Regarding the word “wrought,” I meant it in the archaic sense of “beaten out or shaped by hammering.” (Think of wrought iron.) I think things such as forgiveness, understanding, etc. between two people takes time to form, to forge. In our case, it was shaped by years of banging up against each other, not knowing how to be truly forgiving. There were emotional bruises as we worked to hammer out our unique way, as every couple must, of interacting. Ours is a hard-won victory of being able forgive with ease.

  5. Your story, beautifully and evocatively written as always, made me cry. For that lost little girl. All you can do is give her love, give her love, give her love. She needs to know that there is love, and continuity, and care, and kindness in the world. And you have shown it to her. She came and visited you… she didn’t have to do that. She knows that you are a source of that love. Some of it will, hopefully, eventually rub off. My own familial background was one of tough love, and uber-discipline, bordering on abuse, but never quite there. We are all healing now… but some much slower than others. One of my brothers was a poster-child for what you’re describing with your niece. But he found his niche. He found his “One” and they’re now happily married and expecting, he’s holding down a job and repaying all his debts. It may take time, but reassurance and love went a long way towards him achieving all of this. Oh–and he had to do it on his own, to his own agenda and schedule, and make all the mistakes. And we had to back off giving him money and digging him out of holes and scrapes. But he got there. So too will your niece. Keep cooking for her, and keep loving her. I don’t believe in a God, but I do believe in Love.

    1. siobhan, thank you for your gentle words. They mean a lot. And it’s good to know others have been through what Callie is going through and made it out the other end. Thanks.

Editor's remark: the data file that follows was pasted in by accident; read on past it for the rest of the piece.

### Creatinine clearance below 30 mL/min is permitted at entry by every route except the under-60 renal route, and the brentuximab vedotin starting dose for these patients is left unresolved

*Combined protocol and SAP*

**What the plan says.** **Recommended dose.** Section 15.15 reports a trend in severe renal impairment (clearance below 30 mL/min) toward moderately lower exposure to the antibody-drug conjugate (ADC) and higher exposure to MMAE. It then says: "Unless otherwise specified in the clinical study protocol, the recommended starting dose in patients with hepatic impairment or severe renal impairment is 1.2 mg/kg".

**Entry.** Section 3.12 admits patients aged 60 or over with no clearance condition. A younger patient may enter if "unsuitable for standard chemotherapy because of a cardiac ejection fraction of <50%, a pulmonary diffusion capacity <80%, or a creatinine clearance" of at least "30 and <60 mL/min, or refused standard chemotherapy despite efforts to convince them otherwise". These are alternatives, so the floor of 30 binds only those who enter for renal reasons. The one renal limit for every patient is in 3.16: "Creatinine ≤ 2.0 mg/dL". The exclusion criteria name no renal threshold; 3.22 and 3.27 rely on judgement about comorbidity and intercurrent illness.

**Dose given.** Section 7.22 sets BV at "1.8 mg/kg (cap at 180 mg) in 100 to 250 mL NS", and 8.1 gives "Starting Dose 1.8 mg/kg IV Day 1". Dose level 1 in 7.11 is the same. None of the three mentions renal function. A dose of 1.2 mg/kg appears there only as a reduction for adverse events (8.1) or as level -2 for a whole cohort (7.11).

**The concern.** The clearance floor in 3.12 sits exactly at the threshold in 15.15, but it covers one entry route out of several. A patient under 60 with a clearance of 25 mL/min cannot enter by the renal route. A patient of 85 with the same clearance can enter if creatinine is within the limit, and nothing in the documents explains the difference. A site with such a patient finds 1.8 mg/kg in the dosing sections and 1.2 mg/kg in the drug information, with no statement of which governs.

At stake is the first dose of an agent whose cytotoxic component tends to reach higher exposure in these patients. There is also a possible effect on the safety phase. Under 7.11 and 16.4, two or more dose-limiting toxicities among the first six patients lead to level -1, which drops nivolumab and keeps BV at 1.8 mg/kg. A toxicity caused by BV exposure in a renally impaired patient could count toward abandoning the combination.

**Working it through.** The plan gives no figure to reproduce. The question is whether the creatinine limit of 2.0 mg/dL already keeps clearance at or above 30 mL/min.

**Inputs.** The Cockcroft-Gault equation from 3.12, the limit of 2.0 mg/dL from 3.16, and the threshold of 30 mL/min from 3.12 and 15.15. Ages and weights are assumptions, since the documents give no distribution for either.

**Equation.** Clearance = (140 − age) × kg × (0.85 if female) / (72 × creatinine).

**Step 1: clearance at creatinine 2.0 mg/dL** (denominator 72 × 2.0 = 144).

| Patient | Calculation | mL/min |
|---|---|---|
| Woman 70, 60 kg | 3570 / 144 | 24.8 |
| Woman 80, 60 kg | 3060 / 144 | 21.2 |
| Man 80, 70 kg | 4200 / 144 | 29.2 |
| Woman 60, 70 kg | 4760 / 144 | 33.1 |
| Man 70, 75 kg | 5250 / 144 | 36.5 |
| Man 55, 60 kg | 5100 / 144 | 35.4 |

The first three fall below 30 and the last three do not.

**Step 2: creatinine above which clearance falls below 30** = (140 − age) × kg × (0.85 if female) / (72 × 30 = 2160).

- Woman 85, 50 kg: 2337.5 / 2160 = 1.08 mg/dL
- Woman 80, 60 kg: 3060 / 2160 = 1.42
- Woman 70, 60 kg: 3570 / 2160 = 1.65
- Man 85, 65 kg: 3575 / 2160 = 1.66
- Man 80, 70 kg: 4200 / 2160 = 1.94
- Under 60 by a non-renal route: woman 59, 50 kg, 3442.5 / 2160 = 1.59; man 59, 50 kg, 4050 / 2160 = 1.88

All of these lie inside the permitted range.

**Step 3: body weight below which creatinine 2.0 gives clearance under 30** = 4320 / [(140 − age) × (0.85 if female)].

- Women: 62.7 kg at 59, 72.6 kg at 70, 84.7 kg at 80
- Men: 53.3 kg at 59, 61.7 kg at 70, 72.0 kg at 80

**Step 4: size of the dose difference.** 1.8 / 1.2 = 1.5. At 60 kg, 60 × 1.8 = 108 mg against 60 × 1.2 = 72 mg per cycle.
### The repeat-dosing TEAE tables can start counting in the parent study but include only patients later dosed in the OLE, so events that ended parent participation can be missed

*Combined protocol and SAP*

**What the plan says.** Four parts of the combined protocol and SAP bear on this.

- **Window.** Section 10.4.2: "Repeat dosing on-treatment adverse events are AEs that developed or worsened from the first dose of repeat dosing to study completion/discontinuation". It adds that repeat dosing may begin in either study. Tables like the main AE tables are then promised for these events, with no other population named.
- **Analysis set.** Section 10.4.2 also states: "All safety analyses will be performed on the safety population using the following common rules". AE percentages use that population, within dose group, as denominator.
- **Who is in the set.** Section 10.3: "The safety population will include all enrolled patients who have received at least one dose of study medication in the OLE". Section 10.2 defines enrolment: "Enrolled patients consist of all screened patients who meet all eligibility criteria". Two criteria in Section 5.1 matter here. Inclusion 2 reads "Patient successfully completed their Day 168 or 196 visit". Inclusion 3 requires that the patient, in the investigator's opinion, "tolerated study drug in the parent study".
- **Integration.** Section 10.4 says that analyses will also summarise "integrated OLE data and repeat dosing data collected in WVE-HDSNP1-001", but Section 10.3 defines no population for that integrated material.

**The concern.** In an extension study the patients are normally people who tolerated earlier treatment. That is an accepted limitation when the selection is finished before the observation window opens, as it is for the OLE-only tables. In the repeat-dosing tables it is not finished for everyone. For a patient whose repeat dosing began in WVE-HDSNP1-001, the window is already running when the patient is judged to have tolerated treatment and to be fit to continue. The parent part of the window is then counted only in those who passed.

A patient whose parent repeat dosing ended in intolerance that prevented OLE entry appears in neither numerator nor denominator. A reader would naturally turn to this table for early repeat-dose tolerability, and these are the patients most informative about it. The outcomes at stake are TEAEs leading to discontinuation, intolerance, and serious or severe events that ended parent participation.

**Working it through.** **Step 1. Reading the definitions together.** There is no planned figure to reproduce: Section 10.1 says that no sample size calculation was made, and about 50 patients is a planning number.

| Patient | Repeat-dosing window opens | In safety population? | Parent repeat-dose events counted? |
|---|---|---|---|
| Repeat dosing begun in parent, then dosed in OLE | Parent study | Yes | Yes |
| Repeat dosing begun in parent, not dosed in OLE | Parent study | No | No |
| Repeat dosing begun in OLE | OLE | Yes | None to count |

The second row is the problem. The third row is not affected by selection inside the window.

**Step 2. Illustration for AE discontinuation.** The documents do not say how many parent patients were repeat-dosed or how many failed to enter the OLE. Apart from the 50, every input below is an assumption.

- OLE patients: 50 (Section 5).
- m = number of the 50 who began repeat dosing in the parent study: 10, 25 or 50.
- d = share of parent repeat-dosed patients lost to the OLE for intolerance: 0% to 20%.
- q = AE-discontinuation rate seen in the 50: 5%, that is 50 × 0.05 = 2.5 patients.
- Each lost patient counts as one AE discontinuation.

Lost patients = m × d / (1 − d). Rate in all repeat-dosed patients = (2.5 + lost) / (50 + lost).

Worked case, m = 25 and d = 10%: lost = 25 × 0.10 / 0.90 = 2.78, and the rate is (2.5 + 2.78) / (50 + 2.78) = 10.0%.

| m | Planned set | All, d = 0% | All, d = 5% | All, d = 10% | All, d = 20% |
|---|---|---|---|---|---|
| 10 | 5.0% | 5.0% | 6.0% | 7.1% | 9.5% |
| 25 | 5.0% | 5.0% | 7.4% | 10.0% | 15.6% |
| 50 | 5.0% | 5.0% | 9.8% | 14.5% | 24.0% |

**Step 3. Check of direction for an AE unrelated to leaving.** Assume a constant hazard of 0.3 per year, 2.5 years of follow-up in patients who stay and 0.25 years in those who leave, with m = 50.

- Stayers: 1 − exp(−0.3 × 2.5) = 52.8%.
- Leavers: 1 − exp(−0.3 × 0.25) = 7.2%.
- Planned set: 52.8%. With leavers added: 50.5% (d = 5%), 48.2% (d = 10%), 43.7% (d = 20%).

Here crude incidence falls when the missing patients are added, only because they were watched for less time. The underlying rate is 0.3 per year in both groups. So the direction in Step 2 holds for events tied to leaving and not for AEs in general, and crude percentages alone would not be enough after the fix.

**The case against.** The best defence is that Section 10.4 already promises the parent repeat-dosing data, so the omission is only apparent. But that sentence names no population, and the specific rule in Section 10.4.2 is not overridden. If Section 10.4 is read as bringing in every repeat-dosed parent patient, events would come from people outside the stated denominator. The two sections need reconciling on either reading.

6. Your piece was so beautifully written, David. And since I’m so late in finding it, I’ve taken a roller coaster ride sharing your heartbreak, momentary high in hearing Callie was pursuing her GED, then learning she was not following through. I’m so sorry that there is not yet a lasting resolution for Callie or her uncles.

    Your story hit home, as my husband and I have a nephew that is a Callie. It’s so hard to try and provide that alternative road in life when their daily life does not support staying focused and following through on one’s goals. I know it can be discouraging at times, but you and The One are absolutely doing the right thing, and clearly have touched Callie’s heart and mind in ways that will yet blossom.

    I love this whole site. I came for the Broa recipe, but found so much more. Thank you for daring to share.

    1. Manju, thank you so much for you sentiments. “Roller coaster.” That’s exactly what it is. And now, Callie doesn’t bother calling or getting on the phone when The One calls her house. It’s sad. But all we can do is keep on doing what we’ve been doing. Maybe one day, as you and some others readers have said here, she’ll do an about face. Thanks for the support.

  7. It took me nearly 50 years to grow up. Who knows? It’s never too late to learn how to accept the feelings of others.

    Thank you for sharing your personal history. wb

    1. Thanks, Warren, for the kind words. It’s interesting: I read your statement both ways: It’s never to late for me to accept Callie’s feelings–and for her to accept my feelings. Hmmm.

  8. By the way, I came to this site looking for a cookie recipe. :)

    What a wonderful letter to have found instead! Hearing it from your side was really beautiful and bittersweet. I’m more of a Callie, in my life. My parents didn’t make great choices for us kids: we moved constantly, never had a “home base” or the feeling of true safety in the creature comforts of life, and then we moved in with my aunt and uncle. We were there while my parents tried to find a more stable ground (which they never did). I learned a great deal from my aunt and uncle, just by being around them–and a large part of that learning occured in the kitchen. I didn’t let on while I was there how greatly it affected me (I was 13), but I sure as hell didn’t want to leave when the time came and made sure everyone knew that. Over the next couple of years, I made really conscious efforts to make my life more like theirs…the most important lesson I learned was that in life we always have choices. I chose to make it better.